"Certainly I do," replied the father-in-law, reciprocating the school-master's grin.
"Perhaps you won't object to say that, if I make you a reference?"
"Not the least in the world."
"That's your sort," said Squeers, taking up a pen; "this is doing business, and that's what I like."
Having entered Mr. Snawley's address, the schoolmaster had next to perform the still more agreeable office of entering the receipt of the first quarter's payment in advance, which he had scarcely completed, when another voice was heard inquiring for Mr. Squeers.
"Here he is," replied the schoolmaster; "what is it?"
"Only a matter of business, Sir," said Ralph Nickleby, presenting himself, closely followed by Nicholas. "There was an advertisement of yours in the papers this morning?"
"There was, Sir. This way, if you please," said Squeers, who had by this time got back to the box by the fire-place. "Won't you be seated?"
"Why, I think I will," replied Ralph, suiting the action to the word, and placing his hat on the table before him. "This is my nephew, Sir, Mr. Nicholas Nickleby."
"How do you do, Sir?" said Squeers.
Nicholas bowed: said he was very well, and seemed very much astonished at the outward appearance of the proprietor of Dotheboys Hall, as indeed he was.
"Perhaps you recollect me?" said Ralph, looking narrowly at the schoolmaster.
"You paid me a small account at each of my half-yearly visits to town, for some years, I think, Sir," replied Squeers.
"I did," rejoined Ralph.
"For the parents of a boy named Dorker, who unfortunately—"
"—unfortunately died at Dotheboys Hall," said Ralph, finishing the sentence.
"I remember very well, Sir," rejoined Squeers. "Ah! Mrs. Squeers, Sir, was as partial to that lad as if he had been her own; the attention, Sir, that was bestowed upon that boy in his illness—dry toast and warm tea offered him every night and morning when he couldn't swallow anything—a candle in his bed-room on the very night he died—the best dictionary sent up for him to lay his head upon.—I don't regret it though. It is a pleasant thing to reflect that one did one's duty by him."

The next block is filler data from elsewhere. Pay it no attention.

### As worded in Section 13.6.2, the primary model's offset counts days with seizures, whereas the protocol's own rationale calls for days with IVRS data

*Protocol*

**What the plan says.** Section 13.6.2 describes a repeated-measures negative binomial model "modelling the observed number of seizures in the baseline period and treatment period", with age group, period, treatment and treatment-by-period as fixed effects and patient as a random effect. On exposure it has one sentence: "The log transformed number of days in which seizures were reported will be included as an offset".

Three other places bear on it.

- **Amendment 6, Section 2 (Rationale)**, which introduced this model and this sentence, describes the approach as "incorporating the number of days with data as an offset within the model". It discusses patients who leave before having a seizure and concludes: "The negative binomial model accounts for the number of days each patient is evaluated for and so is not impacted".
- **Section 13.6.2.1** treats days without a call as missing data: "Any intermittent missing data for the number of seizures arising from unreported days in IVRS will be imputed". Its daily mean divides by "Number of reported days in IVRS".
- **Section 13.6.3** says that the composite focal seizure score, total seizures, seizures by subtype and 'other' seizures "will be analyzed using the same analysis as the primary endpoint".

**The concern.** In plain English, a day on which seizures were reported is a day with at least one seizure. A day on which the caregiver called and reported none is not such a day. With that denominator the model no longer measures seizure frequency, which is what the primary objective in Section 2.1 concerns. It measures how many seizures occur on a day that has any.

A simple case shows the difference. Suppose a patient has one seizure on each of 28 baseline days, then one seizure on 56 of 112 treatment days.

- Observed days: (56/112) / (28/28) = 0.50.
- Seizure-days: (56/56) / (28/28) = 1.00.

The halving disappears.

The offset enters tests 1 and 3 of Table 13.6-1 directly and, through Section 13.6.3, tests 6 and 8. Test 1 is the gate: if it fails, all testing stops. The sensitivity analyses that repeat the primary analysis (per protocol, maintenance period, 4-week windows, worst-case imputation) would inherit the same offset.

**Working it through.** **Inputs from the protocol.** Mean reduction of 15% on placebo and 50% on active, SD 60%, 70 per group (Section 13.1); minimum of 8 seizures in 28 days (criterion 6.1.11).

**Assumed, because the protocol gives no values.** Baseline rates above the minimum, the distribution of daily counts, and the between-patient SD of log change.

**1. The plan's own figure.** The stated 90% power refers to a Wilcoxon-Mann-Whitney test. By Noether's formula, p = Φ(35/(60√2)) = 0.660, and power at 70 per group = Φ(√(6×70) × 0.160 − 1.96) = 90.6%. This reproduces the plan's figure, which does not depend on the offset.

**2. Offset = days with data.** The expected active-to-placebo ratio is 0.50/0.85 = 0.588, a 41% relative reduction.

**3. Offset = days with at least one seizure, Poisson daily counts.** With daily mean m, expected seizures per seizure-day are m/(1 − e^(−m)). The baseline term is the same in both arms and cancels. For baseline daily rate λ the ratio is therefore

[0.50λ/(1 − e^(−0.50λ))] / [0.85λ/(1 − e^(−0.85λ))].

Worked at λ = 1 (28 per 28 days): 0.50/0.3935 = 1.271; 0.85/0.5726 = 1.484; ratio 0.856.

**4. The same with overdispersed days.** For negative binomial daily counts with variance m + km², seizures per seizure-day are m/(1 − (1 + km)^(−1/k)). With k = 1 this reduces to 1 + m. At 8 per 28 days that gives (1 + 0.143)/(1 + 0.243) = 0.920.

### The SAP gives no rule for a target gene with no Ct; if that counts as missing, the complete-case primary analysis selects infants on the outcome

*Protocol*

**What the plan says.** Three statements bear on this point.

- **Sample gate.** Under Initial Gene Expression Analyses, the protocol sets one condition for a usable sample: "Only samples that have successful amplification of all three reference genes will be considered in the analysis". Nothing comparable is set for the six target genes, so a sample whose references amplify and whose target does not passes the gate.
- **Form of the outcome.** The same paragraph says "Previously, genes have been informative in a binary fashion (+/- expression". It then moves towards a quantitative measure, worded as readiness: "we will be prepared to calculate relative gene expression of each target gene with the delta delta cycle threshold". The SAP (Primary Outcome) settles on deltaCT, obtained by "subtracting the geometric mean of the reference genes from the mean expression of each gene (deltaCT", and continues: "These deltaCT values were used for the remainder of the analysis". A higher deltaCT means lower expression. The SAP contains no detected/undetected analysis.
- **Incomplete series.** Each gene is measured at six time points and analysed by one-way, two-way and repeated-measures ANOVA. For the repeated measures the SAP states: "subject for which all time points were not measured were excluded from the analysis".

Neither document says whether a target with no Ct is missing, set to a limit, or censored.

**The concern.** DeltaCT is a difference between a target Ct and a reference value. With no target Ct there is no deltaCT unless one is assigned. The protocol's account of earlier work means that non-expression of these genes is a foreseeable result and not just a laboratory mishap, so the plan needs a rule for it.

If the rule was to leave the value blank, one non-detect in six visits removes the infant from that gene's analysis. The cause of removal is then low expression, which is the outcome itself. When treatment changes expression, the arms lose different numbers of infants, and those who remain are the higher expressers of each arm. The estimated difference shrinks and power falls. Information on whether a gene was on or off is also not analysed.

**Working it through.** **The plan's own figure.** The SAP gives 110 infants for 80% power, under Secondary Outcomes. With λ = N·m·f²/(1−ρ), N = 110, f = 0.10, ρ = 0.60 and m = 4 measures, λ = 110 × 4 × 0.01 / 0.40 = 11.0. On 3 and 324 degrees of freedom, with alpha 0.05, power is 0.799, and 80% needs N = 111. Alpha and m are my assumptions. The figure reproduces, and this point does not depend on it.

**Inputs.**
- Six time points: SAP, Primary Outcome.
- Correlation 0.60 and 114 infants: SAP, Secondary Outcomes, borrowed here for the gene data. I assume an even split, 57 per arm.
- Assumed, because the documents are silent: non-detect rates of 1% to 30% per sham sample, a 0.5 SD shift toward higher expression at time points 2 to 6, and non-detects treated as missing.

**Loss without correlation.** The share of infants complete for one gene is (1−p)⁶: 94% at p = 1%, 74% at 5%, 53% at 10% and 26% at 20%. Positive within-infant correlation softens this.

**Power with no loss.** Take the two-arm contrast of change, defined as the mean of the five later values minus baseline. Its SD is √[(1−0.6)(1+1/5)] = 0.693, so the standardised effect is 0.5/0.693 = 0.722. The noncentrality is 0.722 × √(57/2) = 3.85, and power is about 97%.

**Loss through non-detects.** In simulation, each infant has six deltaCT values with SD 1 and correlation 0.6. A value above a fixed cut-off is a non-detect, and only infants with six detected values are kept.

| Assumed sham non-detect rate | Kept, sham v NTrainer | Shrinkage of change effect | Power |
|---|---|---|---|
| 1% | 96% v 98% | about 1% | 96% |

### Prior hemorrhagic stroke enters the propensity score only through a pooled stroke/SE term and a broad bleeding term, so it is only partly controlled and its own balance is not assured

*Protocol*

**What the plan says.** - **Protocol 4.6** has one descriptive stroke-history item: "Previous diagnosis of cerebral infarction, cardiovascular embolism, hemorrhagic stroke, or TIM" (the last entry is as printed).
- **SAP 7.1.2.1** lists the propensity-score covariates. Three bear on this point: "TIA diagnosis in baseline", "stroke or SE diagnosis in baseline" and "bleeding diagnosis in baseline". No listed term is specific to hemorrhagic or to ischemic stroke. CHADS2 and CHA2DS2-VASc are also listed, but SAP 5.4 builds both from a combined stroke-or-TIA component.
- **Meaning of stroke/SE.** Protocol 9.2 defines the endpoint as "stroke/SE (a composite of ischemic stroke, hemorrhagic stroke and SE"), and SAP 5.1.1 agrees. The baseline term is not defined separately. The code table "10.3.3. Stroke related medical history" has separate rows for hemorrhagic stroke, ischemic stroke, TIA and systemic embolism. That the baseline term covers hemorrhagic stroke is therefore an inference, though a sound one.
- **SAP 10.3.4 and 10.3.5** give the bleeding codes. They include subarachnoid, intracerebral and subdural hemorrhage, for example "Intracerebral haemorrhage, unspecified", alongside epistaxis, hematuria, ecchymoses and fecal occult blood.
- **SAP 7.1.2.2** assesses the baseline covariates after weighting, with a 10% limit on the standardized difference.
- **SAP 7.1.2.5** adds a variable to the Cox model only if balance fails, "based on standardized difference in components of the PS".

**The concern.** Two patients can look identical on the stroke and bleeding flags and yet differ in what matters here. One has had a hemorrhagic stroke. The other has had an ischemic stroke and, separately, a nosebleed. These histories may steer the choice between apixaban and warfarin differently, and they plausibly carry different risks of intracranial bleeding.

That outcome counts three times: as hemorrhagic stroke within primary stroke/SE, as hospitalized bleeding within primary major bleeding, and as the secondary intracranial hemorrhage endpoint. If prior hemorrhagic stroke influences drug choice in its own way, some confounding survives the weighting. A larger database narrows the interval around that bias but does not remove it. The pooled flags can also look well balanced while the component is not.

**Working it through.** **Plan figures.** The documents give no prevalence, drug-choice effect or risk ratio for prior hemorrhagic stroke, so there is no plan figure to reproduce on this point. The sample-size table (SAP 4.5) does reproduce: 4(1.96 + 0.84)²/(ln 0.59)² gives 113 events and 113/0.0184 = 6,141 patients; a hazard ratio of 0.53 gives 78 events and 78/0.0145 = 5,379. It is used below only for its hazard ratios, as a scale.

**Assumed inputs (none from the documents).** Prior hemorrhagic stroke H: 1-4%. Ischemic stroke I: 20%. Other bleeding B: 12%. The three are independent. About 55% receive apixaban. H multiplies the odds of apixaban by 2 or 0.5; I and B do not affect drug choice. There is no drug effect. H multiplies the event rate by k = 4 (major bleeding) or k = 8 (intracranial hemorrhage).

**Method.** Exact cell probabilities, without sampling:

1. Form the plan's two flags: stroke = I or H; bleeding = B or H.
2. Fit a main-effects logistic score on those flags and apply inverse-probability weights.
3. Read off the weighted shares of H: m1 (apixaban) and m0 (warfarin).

Ralph smiled as if he meant anything but smiling, and looked round at the strangers present.
"These are only some pupils of mine," said Wackford Squeers, pointing to the little boy on the trunk and the two little boys on the floor, who had been staring at each other without uttering a word, and writhing their bodies into most remarkable contortions, according to the custom of little boys when they first become acquainted. "This gentleman, Sir, is a parent who is kind enough to compliment me upon the course of education adopted at Dotheboys Hall, which is situated, Sir, at the delightful village of Dotheboys, near Greta Bridge, in Yorkshire, where youth are boarded, clothed, booked, washed, furnished with pocket-money——"
"Yes, we know all about that, Sir," interrupted Ralph, testily. "It's in the advertisement."
"You are very right, Sir; it is in the advertisement," replied Squeers.
"And in the matter of fact besides," interrupted Mr. Snawley. "I feel bound to assure you, Sir, and I am proud to have this opportunity of assuring you, that I consider Mr. Squeers a gentleman highly virtuous, exemplary, well-conducted, and—"
"I make no doubt of it, Sir," interrupted Ralph, checking the torrent of recommendation; "no doubt of it at all. Suppose we come to business?"
"With all my heart, Sir," rejoined Squeers. "'Never postpone business,' is the very first lesson we instil into our commercial pupils. Master Belling, my dear, always remember that; do you hear?"
"Yes, Sir," repeated Master Belling.
"He recollects what it is, does he?" said Ralph.
"Tell the gentleman," said Squeers.
"'Never,'" repeated Master Belling.
"Very good," said Squeers; "go on."
"Never," repeated Master Belling again.
"Very good indeed," said Squeers. "Yes."
"P," suggested Nicholas, good-naturedly.